Edited by Klaske Havik, Rajesh Heynickx and Angeliki Sioli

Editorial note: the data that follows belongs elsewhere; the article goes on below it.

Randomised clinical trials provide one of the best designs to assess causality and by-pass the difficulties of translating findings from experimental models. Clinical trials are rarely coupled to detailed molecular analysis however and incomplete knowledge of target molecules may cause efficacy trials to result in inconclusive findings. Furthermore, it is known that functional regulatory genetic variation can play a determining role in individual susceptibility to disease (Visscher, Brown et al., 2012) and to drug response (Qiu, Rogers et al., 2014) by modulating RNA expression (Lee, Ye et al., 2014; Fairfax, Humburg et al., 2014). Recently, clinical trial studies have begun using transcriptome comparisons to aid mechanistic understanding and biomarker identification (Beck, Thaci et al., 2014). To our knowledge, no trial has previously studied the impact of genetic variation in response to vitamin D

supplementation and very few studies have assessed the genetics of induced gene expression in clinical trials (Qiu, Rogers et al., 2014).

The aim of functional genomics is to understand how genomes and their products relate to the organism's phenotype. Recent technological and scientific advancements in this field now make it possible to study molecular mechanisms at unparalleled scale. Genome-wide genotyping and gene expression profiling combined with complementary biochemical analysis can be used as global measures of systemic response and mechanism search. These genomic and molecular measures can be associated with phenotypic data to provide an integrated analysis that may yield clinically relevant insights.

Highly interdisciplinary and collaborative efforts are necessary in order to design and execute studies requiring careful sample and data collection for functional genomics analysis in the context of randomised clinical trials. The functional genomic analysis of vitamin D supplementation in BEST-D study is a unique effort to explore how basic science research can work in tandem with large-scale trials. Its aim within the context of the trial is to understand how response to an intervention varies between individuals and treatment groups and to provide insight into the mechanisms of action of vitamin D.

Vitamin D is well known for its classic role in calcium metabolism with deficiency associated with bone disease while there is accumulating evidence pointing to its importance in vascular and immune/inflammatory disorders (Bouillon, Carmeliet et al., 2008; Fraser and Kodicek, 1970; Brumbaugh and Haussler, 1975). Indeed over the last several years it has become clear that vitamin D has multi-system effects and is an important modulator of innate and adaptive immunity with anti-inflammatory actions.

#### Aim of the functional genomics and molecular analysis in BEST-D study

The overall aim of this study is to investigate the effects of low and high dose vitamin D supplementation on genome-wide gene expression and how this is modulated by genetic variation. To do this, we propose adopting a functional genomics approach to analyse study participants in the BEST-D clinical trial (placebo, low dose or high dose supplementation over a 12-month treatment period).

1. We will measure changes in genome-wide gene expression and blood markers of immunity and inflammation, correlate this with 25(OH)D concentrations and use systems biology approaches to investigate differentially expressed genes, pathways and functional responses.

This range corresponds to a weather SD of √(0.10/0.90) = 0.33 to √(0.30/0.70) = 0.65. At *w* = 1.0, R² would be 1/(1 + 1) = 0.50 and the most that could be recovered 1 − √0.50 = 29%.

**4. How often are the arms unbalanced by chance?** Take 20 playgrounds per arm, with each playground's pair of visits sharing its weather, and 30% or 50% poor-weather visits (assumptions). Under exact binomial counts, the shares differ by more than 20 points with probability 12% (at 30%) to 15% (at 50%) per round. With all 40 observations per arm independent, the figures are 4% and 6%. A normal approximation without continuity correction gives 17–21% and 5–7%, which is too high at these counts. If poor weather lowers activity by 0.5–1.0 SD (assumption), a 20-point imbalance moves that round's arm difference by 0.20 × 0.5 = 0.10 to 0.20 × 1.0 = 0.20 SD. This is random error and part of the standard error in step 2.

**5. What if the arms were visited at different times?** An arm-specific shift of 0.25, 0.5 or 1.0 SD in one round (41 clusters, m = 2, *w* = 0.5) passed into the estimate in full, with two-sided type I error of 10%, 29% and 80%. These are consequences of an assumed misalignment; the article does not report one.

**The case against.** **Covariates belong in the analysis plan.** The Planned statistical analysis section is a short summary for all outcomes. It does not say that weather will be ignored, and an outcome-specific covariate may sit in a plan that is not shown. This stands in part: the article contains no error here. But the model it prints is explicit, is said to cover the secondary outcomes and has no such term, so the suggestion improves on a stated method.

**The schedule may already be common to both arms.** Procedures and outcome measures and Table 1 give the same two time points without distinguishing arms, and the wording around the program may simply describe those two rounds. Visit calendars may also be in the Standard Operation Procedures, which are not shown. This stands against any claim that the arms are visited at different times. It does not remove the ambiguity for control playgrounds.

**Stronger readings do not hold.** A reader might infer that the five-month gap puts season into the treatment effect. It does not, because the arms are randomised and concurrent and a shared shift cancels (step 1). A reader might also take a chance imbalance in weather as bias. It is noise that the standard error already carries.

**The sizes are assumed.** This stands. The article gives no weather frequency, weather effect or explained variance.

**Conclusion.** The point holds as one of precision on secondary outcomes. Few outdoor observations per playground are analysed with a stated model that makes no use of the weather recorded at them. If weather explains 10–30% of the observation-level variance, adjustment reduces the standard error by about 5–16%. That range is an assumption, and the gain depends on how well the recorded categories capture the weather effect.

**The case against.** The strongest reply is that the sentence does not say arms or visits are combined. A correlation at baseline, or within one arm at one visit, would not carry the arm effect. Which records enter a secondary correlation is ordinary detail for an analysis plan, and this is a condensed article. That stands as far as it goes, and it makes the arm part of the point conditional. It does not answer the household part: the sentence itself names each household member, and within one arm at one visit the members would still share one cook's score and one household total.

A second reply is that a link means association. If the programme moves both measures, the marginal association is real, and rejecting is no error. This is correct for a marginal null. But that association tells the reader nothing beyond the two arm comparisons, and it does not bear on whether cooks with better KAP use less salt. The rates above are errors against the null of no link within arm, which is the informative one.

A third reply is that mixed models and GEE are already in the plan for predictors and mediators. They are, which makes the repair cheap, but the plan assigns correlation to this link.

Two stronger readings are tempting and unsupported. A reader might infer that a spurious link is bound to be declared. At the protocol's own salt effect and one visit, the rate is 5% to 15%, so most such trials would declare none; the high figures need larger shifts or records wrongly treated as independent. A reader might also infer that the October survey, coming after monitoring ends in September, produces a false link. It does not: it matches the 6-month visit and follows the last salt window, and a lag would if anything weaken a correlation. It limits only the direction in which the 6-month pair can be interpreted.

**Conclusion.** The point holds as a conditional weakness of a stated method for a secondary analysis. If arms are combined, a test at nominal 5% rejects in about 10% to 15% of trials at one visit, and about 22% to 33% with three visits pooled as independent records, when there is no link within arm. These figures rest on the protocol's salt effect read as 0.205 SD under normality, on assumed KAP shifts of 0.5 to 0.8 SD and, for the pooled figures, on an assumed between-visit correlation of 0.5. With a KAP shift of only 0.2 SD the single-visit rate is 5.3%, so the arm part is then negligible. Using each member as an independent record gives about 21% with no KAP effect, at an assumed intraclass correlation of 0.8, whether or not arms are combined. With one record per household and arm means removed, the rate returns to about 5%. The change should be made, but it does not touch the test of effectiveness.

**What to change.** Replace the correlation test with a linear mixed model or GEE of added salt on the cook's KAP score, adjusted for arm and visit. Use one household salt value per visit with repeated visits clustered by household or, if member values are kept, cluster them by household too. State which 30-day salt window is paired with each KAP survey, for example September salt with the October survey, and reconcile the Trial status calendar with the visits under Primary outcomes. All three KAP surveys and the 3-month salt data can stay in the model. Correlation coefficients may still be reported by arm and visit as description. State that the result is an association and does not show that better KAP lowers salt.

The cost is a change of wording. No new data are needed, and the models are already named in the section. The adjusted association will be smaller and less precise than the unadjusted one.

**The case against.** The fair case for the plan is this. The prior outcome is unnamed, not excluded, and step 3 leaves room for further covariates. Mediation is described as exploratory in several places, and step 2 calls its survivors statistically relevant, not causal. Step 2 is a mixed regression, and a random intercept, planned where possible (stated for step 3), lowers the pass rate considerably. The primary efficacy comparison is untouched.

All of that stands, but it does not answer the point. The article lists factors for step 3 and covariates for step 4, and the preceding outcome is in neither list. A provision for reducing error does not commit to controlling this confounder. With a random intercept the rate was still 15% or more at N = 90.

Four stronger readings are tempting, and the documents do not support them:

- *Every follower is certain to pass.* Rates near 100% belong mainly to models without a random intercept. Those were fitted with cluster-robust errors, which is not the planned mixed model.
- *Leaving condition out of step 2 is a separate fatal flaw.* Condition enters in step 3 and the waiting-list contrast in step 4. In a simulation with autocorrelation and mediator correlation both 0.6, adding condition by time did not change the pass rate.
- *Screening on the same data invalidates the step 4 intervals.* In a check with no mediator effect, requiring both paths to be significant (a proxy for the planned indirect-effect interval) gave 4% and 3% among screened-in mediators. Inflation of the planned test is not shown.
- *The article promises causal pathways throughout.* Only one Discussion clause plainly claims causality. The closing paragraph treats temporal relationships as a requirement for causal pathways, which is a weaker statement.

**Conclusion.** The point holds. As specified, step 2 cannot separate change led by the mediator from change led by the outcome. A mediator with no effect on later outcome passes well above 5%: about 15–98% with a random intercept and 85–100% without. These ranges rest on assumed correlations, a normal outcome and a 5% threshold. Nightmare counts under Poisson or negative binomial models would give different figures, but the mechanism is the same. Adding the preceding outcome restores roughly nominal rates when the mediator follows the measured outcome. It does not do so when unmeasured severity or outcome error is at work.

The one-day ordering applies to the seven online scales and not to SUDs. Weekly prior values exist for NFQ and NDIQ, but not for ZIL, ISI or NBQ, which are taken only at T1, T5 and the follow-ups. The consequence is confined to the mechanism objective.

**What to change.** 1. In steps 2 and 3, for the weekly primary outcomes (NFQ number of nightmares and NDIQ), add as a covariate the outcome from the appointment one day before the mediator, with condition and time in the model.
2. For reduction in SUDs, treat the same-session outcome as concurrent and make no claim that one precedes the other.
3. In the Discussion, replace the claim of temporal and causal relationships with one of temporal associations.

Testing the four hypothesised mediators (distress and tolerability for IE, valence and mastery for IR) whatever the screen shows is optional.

The issue develops the premise that architecture is by definition an act of spatial imagination, this wondrous capacity to envision possible futures for the built environment. Spatial imagination is essential in order to visualize new constructions taking shape, evolving in time, and partaking of the cultural expression of a place or era. It takes spatial imagination to foresee how architecture can meaningfully contribute to people’s lives, providing a sense of belonging, space for their needs and dreams. Nonetheless, spatial imagination is oftentimes hard to trigger or difficult to control. Imaginative ideas often emerge unexpectedly, when seemingly unconnected or contradictory words, images and thoughts are brought together. With spatial imagination being an intrinsic aspect of architecture and design, but also deeply embedded in fields like literature or the arts, this fourth issue of Writingplace focuses on concepts, elements and theoretical foundations from different strands of knowledge that can propel choices and strategies of spatial imagination.